The Singular Universe and the Reality of Time, written with Lee Smolin, was published by Cambridge University Press in 2015. Together with The Self Awakened and The Religion of the Future, this work of natural philosophy generalizes my ideas. It presents, in the context of an engagement with cosmology and physics, the vision of a universe in which everything, including the structure and the laws of nature, changes sooner or later.
Audio recording given at the Boston Colloquium for Philosophy of Science on October 18, 2013. Related to the argument of the Singular Universe and the Reality of Time, with Lee Smolin, to be published by Cambridge University Press in the Fall of 2014.
This article is the outcome of a discussion with philosophers of science and works out some of the assumptions about thinking on which my recent work in social theory relies. This little essay also attacks the diminished and servile version of pragmatism that threatens to become the ruling philosophy of the age. The essay was originally published in Science in Context 10, 1 (1997), introducing a collection of papers in most of which I discerned the domesticated pragmatism I combat; hence the reference to these papers in the first paragraph.
The Religion of the Future was published in April of 2014 by Harvard University Press. I place here a complete draft of the book. Beginning with a criticism of major orientations in the spiritual history of humanity, it argues for a radical revision of the moral, political, and metaphysical ideas that have informed the revolutionary orthodoxy of the West, with its two-fold roots in the Semitic religions of salvation and in the modern secular projects of democracy and romanticism. It should be read alongside The Self Awakened (2007) and my work in natural philosophy, The Singular Universe and the Reality of Time (with Lee Smolin).
This brief text, also to appear as an appendix to “The Self Awakened,” discusses what is and is not constant in the world history of philosophy. Metaphysics remains imprisoned in a labyrinth from which it cannot escape, not even through its attempted partnership with natural science. The moral and political ideas of humanity have, however, undergone a revolution. As a result of this revolution we discover that although we are not God we can become more godlike.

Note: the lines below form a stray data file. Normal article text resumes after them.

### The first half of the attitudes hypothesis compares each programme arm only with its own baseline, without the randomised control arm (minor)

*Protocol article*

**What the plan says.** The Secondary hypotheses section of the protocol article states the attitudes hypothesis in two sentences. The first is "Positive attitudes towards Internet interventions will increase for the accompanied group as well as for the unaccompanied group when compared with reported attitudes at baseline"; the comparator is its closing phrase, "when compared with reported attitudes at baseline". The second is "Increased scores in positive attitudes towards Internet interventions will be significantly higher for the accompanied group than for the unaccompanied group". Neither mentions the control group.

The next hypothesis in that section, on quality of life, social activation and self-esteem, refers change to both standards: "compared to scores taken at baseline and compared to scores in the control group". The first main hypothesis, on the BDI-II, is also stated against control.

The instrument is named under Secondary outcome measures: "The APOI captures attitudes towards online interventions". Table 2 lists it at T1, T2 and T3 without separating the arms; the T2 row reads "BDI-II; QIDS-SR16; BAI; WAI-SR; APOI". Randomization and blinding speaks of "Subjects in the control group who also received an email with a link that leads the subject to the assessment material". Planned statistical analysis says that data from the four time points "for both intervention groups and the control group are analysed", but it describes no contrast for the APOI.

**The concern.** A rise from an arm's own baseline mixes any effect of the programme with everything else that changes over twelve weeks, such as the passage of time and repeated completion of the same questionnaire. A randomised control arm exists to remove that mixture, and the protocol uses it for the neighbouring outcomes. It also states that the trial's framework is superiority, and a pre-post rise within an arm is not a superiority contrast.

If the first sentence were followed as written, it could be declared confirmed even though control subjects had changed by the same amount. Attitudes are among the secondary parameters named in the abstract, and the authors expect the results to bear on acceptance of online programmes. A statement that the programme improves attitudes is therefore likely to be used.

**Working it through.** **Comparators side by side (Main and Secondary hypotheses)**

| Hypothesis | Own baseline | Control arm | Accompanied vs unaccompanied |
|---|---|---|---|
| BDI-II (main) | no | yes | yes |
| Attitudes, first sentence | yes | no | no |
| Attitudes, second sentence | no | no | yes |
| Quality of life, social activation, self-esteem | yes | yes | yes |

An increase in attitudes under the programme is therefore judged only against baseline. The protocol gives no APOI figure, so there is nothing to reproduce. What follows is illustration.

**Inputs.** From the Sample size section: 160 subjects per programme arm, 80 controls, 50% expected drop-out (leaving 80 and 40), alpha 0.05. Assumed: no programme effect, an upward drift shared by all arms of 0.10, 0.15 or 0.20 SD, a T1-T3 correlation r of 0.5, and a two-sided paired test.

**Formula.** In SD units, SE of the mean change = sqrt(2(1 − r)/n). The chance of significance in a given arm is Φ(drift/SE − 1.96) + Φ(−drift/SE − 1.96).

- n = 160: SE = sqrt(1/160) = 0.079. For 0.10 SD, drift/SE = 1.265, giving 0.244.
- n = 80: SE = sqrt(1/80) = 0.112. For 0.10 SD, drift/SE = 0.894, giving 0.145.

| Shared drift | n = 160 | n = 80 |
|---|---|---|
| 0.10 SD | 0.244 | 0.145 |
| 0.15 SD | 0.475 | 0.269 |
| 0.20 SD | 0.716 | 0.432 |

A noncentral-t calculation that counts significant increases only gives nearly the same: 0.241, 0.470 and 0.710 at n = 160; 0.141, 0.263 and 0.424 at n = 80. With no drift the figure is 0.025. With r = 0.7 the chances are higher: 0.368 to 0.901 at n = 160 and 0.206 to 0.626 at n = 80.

This little piece, which will appear as an appendix to “The Self Awakened,” restates and develops one of my central concerns — the idea that we are something infinite imprisoned within something finite — from the vantage point of a question unaddressed in my earlier work: our relation to nature. In asking what we should do with nature, we ask what we should do with ourselves.
“The Self Awakened” is the most comprehensive published statement of my present philosophical position. It is completed by “The Religion of the Future” and “The Singular Universe and the Reality of Time” (with Lee Smolin). These three books form part of the same philosophical program. In what kind of world, and for what kind of thought, is time real, history open, and novelty possible? In what kind of world, and for what kind of thought, does it make sense for a human being to look for trouble rather than to stay out of trouble? “The Self Awakened” generalizes and deepens the impulse of my social-theoretical and programmatic writings. It develops and defends a point of view implicit in our most powerful ideas of political, social, and spiritual revolution.
A philosophical discussion of the experience and the ideal of personality. It argues for a revision of our dominant Christian-romantic view of the person as well as of our beliefs about how to live. It explores the ideas about selfhood that accompany my ideas about society.
Poetry and Vision is a very early and unpublished piece of mine, dating from 1968. It introduces, in the special context that it addresses, themes that would later become important in my work.
“Knowledge and Politics”, the full text of which you can find below, was my first book, published in 1975. It presents an analysis and a criticism of what I took to be a set of political , moral, and epistemological assumptions underlying much of modern thought. Although “Knowledge and Politics” is distant, in form as well as in content, from my present work, it explores intellectual and political concerns that have continued to hold me in their grip. I suggest beginning with the Postscript of 1983; it anticipates many of the themes of my subsequent writings.